A dining room is another spot where trying new trends may feel a bit less scary. We love the blue grasscloth wallpaper selected by Linc Thelen Design. Crisp white wainscotting keeps the space from feeling too moody, and artwork with complementary shades of blue adds depth to the overall design.

Accent With Blue

Fresh Faces of Design nominee SuzAnn Kletzien pulled bold blue into this living room with an accent wall, rich blue furnishings and blue-hued throw pillows. While the blues dominate the room, the surrounding white walls, neutral couch and gold-framed mirrors balance the look.

Think Outside the Box

When it comes to color, sometimes you just need to look up. Tobi Fairley took blue to new heights when she used it on the ceiling of this luxury master bedroom, making the room cozier. The high-gloss paint base gives the ceiling a reflective quality, which keeps it from feeling too low.

If Prefer Neutral … Try Greige

Not quite gray, but not quite beige, this grayish brown (or is it brownish gray?) is the most versatile neutral in play right now. The NKBA 2015 People's Pick Kitchen does greige perfectly. The shade offers warmth to the space while allowing the crisp white cabinets and ceiling beams to pop -- all without a single bold color.

Make Colors Pop

Ann Lowengart shows just how to use a neutral like greige to highlight bolder colors. In this living room, she mixed accents of blue, green and chocolate brown to add interest against the backdrop of the more neutral wall. Colorful accents are easily swapped in and out as color tastes change.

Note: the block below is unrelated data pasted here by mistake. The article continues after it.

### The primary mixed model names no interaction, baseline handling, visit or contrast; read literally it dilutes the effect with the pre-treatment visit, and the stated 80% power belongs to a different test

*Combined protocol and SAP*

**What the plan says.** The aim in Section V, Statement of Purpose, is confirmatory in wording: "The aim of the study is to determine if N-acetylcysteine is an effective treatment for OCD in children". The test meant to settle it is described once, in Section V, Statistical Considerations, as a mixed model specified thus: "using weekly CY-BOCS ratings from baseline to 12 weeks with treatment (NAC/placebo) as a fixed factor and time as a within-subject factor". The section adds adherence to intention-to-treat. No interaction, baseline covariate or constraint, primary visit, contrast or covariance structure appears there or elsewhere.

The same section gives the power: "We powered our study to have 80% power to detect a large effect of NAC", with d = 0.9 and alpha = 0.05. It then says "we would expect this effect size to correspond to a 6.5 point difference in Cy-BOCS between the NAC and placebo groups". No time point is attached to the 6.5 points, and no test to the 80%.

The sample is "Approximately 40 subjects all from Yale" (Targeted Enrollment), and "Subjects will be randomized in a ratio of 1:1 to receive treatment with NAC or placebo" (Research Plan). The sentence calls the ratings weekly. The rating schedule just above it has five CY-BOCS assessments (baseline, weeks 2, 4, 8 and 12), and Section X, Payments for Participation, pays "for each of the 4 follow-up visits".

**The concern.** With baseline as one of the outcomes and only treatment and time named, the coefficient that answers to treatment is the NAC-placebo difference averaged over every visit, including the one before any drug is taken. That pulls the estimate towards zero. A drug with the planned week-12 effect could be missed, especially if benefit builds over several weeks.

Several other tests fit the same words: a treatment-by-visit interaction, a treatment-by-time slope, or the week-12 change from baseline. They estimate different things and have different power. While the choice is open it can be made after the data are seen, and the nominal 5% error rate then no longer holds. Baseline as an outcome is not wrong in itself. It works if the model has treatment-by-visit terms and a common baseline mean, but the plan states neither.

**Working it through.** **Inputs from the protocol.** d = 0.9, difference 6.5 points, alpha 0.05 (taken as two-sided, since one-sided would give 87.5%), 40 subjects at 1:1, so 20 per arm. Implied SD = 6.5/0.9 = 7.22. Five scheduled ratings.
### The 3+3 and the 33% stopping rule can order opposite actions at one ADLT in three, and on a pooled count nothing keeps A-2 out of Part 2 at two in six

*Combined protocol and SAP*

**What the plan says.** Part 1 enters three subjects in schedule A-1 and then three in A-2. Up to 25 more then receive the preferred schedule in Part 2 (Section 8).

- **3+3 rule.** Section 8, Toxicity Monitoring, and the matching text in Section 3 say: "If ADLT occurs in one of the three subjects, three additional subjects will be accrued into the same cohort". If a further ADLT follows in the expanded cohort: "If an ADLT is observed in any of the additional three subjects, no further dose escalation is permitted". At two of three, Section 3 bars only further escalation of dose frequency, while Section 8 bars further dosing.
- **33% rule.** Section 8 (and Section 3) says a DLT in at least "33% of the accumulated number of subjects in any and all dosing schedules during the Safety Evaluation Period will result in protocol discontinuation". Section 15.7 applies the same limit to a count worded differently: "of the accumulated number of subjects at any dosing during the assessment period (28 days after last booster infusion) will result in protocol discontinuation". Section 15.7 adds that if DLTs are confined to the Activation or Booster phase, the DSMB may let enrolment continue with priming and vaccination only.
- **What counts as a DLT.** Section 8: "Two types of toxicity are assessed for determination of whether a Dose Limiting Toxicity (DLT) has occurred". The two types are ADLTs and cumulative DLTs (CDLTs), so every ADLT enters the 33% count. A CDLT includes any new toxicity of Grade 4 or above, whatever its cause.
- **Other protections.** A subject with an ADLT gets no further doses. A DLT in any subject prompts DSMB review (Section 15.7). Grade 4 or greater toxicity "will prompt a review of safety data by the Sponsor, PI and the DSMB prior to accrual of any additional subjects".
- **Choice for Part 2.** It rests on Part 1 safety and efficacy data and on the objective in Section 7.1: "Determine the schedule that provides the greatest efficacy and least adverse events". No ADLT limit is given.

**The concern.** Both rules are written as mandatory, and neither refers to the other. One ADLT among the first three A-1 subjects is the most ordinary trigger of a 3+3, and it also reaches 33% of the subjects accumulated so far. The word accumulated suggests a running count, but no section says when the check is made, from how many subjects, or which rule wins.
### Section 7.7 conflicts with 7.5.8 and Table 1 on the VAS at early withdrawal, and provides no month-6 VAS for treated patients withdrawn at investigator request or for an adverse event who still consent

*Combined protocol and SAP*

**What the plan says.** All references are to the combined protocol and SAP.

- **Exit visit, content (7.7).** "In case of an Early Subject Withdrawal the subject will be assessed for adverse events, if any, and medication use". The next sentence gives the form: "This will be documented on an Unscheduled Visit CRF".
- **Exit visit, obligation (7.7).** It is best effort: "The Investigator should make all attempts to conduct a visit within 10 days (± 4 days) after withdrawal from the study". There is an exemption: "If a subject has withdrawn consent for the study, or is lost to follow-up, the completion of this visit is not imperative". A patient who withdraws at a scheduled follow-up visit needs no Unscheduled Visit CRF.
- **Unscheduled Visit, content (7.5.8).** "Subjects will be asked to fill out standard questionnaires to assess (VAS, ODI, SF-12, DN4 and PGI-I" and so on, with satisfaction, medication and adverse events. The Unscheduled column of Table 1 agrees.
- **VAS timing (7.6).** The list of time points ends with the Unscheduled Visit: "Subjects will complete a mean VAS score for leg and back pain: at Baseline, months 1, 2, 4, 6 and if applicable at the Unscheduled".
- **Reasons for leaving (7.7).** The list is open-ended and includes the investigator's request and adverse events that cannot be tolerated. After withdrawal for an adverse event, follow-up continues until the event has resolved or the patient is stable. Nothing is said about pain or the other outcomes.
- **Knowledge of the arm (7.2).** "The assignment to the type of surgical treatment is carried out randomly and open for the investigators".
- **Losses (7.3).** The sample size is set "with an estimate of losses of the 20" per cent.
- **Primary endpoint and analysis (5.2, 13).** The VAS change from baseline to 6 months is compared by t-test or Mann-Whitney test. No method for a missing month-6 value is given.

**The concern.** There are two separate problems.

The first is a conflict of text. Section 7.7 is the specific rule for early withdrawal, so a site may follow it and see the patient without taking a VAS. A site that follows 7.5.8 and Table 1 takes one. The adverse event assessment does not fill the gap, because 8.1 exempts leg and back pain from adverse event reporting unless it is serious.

Neutral With Texture

The texture of the grasscloth wallpaper in this space designed by Jenny Norris offers both warm tones of beige and cooler tones of gray. The beige tones help the wallcovering relate well to the gold accent tables and wooden couch legs, while the coolor tones mix well with the navy sofa.

Whispers of Gray

Tobi Fairley takes greige to the lighter side in this stunning master bathroom. This shade is light enough to feel almost white, but has the warmth to mix well with the brass hardware and the coolness to blend with the marble floor and countertop.

If You Like Rustic … Try Warmer Wood Tones

Let's face it, wood accents have always been trendy in one way or another. While the past few years have seen lots of rustic, reclaimed wood with gray, unfinished undertones, our favorite look for wood right now is warm and rich. Claire Paquin not only used polished wood tones to accent the ceiling and windows in this elegant dining room, she also added accent lighting to highlight and enhance the warmth of the grain.

Table It

This dining table selected by Daleet Spector is distinctly rustic. Instead of the grays and blacks common in rustic industrial design in the past, this table uses wood with a warm red undertone and brass legs for an updated yet time-worn look.

Make Retro Modern

Jenny Norris proves that retro can be modern with this midcentury modern-inspired dining room. Installing the paneling diagonally keeps it feeling fresh while accenting the lofted ceiling. Wood tones change from panel to panel but share a warm undertone, making the wall design feel harmonious.

Keep it Raw

This walnut kitchen island countertop designed by Lauren Levant Bland has it all: a rustic live edge with a polished finish. The walnut grain is echoed in the trim of the steel range hood to keep the overall look of the kitchen warm.